"Moral Courage and the Administrators Responsibility" is a wonderful example of a paper on medical ethics. In contemporary societies, healthcare administrators often face complex ethical dilemmas while at the workplace. Administrator's legal and ethical obligations might conflict thus moral courage helps individuals to address these concerns. Moral courage implies the willingness to speak out and accomplish that which is right in the face of obstacles that would otherwise lead an individual to act contrary (Lachman, 2009). Healthcare administrators are responsible for the society they serve and the reputation of the facility they do their duties.
They should also ensure they are role models for their families. Furthermore, Healthcare administrators ensure they promote community health status by improvement as a guiding objective of their organization. They also develop solutions to community health challenges. Finally, protect client’ s rights to autonomy and all clinical efficacies, Moral courage is an important aspect of healthcare administrators and helps the individual confront even greater problems in the future since some of these challenges just get complex when one forms unethical habits (Lachman, 2009). Moral courage is seen in healthcare administrators who, when they uncover any ethical dilemma, examine a course of action applying ethical values, and proceeds to a judgment as to the right course of action irrespective of the possible outcome this course of action possibly will present.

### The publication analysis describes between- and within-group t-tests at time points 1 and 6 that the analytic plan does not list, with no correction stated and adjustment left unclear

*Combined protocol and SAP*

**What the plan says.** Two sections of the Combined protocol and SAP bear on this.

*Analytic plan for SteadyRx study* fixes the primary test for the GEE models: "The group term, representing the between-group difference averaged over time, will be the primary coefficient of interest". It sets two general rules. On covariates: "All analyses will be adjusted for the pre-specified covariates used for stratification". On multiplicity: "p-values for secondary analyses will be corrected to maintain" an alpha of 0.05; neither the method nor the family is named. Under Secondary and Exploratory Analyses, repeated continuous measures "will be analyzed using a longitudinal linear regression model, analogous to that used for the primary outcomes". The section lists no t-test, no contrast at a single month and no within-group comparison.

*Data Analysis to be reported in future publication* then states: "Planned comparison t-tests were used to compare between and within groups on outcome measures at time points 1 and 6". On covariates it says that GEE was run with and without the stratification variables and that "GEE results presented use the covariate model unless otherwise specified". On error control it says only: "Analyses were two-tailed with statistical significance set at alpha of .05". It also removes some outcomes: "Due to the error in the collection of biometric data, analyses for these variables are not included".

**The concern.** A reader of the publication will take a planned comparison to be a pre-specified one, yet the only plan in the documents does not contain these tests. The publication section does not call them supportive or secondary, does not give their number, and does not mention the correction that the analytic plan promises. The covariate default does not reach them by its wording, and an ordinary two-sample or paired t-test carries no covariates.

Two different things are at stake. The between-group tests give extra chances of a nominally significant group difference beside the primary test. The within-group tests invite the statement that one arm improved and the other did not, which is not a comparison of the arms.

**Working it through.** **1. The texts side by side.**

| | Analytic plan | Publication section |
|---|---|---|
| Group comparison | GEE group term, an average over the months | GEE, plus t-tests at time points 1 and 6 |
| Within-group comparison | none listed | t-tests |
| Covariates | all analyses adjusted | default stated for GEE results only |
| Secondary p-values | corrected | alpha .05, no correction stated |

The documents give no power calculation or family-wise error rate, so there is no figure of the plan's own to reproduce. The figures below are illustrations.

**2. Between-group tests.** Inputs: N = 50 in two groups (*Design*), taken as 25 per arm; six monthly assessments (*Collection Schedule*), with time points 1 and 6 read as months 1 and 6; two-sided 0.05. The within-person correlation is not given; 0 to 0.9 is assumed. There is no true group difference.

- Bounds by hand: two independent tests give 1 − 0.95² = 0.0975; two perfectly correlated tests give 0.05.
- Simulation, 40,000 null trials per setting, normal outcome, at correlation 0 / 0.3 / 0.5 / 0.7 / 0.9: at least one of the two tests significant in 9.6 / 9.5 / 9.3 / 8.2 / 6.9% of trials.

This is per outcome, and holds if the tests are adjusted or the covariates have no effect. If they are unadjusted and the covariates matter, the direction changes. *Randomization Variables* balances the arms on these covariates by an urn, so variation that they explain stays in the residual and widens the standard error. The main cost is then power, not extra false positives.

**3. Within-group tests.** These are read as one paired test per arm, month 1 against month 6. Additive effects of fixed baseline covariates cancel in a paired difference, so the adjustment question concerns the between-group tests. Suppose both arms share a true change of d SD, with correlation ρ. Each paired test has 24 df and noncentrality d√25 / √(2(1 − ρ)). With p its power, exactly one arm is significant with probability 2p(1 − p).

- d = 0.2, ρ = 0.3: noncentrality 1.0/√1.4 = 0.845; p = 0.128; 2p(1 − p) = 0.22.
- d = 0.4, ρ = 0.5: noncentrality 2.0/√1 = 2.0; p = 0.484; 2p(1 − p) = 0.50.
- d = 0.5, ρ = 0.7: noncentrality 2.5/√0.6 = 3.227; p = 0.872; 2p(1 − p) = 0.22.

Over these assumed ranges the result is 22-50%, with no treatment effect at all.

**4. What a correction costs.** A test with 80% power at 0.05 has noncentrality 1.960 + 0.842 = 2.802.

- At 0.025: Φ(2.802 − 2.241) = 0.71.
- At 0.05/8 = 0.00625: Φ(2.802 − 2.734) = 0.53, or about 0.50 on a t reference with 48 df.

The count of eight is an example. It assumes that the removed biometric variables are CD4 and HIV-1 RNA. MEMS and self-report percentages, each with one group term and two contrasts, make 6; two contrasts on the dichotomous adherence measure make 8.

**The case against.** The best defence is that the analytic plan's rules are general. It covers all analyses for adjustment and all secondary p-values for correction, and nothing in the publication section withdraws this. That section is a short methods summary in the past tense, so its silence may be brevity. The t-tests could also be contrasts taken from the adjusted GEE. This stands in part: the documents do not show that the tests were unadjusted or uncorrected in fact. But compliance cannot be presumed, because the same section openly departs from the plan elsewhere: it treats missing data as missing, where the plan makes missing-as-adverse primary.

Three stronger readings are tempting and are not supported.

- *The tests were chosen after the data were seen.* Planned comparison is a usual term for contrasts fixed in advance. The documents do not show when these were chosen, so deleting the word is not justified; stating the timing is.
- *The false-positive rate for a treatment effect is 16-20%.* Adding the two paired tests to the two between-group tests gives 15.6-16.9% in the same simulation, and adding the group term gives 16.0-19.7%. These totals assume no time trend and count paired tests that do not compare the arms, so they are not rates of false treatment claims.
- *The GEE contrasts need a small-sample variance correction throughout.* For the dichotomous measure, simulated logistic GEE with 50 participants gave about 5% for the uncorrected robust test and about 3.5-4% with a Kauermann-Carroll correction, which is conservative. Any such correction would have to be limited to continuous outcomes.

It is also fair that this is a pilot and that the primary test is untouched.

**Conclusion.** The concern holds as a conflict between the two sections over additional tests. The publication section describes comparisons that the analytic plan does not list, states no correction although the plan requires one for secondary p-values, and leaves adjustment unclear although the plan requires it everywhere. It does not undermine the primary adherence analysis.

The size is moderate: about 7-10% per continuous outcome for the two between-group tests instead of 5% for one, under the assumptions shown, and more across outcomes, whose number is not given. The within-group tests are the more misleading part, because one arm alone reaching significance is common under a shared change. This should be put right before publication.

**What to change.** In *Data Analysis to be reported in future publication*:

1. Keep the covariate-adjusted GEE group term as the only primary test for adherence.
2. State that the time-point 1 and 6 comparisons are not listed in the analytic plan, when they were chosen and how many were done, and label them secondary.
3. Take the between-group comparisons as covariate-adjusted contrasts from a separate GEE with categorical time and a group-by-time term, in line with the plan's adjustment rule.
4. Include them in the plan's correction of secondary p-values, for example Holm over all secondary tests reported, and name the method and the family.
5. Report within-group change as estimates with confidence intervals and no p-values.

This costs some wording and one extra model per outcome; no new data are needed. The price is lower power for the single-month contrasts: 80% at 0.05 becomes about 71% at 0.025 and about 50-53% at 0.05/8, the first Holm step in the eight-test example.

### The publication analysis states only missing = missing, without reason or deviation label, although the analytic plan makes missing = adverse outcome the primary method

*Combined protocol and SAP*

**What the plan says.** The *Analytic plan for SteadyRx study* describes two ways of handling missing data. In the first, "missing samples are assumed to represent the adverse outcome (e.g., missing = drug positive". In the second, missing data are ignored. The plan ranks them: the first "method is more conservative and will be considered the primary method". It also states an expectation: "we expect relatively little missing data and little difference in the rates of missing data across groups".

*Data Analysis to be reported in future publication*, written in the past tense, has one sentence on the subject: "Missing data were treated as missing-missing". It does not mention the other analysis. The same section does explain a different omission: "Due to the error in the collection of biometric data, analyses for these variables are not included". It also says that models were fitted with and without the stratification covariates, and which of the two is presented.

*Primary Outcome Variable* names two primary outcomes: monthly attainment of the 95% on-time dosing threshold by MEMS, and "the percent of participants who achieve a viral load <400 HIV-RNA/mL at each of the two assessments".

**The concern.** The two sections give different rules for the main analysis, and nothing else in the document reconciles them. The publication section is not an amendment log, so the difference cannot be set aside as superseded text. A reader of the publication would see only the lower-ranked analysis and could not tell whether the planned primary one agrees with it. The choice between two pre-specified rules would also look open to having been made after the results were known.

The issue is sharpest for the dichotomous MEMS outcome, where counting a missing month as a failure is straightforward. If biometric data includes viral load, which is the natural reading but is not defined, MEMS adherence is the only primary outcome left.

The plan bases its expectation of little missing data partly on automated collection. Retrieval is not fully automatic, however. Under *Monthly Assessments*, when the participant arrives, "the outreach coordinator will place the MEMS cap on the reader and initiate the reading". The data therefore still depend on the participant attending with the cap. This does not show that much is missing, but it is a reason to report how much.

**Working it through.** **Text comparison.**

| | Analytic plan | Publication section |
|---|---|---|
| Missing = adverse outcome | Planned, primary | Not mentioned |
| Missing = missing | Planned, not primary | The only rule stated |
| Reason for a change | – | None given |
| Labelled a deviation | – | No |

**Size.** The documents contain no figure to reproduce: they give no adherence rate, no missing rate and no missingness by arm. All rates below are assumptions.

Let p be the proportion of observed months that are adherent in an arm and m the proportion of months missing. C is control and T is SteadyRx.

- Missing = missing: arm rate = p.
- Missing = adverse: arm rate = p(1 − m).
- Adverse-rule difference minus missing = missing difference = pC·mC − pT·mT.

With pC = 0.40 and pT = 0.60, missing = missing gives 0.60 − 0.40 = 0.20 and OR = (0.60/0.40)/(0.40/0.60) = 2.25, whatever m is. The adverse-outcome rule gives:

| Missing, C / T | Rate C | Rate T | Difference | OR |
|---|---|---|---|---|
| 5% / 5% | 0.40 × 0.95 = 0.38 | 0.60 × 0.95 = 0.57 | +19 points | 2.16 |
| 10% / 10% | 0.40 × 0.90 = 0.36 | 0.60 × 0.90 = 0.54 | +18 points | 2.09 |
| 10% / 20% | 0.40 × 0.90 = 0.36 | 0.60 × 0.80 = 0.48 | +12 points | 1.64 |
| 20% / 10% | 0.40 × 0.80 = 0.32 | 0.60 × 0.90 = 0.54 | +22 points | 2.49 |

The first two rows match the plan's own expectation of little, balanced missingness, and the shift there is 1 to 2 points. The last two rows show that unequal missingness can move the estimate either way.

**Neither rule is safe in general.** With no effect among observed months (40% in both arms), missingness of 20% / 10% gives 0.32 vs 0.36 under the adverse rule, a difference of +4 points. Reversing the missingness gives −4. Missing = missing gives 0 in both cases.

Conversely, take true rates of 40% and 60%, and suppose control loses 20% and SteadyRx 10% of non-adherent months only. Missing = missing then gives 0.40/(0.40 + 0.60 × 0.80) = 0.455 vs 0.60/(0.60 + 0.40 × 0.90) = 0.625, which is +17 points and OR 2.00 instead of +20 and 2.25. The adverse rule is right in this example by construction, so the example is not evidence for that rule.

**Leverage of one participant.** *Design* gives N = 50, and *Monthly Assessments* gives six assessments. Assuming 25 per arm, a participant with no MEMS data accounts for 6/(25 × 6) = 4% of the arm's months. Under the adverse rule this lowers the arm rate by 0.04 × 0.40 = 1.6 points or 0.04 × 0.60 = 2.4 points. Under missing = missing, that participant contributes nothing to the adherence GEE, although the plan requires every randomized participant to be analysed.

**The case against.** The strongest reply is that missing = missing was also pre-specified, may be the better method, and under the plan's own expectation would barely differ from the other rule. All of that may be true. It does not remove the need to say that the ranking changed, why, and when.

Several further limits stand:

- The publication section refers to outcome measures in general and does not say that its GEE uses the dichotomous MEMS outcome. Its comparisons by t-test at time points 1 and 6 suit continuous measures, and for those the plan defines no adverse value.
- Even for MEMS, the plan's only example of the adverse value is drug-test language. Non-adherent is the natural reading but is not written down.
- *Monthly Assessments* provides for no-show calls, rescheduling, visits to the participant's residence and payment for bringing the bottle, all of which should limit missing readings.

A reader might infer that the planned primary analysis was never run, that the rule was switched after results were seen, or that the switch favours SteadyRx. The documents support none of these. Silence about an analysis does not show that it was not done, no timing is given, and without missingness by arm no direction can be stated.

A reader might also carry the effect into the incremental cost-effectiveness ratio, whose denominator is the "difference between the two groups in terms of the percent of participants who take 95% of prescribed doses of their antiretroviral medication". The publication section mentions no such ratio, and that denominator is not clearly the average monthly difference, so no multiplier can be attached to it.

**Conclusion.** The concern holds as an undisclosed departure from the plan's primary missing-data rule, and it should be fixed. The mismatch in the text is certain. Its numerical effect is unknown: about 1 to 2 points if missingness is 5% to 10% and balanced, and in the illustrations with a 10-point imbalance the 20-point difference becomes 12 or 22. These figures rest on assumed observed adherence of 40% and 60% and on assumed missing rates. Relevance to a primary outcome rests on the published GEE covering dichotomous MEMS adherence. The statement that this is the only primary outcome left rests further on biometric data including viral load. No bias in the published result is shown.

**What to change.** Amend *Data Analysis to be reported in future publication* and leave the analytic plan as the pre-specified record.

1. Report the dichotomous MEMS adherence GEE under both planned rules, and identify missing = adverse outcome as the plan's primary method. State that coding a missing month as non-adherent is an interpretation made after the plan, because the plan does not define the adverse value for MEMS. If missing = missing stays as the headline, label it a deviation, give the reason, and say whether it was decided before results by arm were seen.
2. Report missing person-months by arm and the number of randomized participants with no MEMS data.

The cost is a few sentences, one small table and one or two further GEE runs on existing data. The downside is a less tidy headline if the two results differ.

Moral courage helps healthcare administrators doing what is ethically correct. They are scenarios in which an administrator's legal and ethical responsibilities might conflict. For instance, scenarios in which a healthcare administrator observed her supervisor falsifying records of training of internship nurses and her daughter being part of the internship nurses.
The supervisor's aim was that these new nurses would finish quickly, work independently, hence improving staffing levels. When she brings this behavior to the attention of the more staff members little to nothing is done. In such a scenario, the healthcare administrator has an ethical responsibility to take action and bring this unethical act to the attention of more senior hospital administration. She has the duty to remain firm and act ethically (Bjarnason et al. , 2009). One obvious effect when healthcare administrators act with moral courage is opposition from other healthcare providers.
They may feel betrayed by the healthcare administrator and frustrate his or her efforts. They also feel the individual is betraying the “ culture” of the workstation. Despite all the opposition, there is a need for these healthcare administrators to stand firm and remain resolute in their determination in doing right. Moral courage involves feeling the fear and acting anyway. When one is undergoing the “ fight or flight” experience, it is essential to keep things simple. What is important is the act of doing the right thing that you ought to do despite the outcome (Aultman, 2008).
Aultman, J. (2008). Moral courage through a collective voice. The American Journal of Bioethics, 8(4), 67 – 69.
Bjarnason, D., Mick, J., Thompson, J., & Cloyd, E. (2009). Perspectives on transcultural care. Nursing Clinics of North America, 44, 495 – 503.
Lachman, V.D. (2009). Ethical challenges in healthcare: Developing your moral compass. New York, NY: Springer.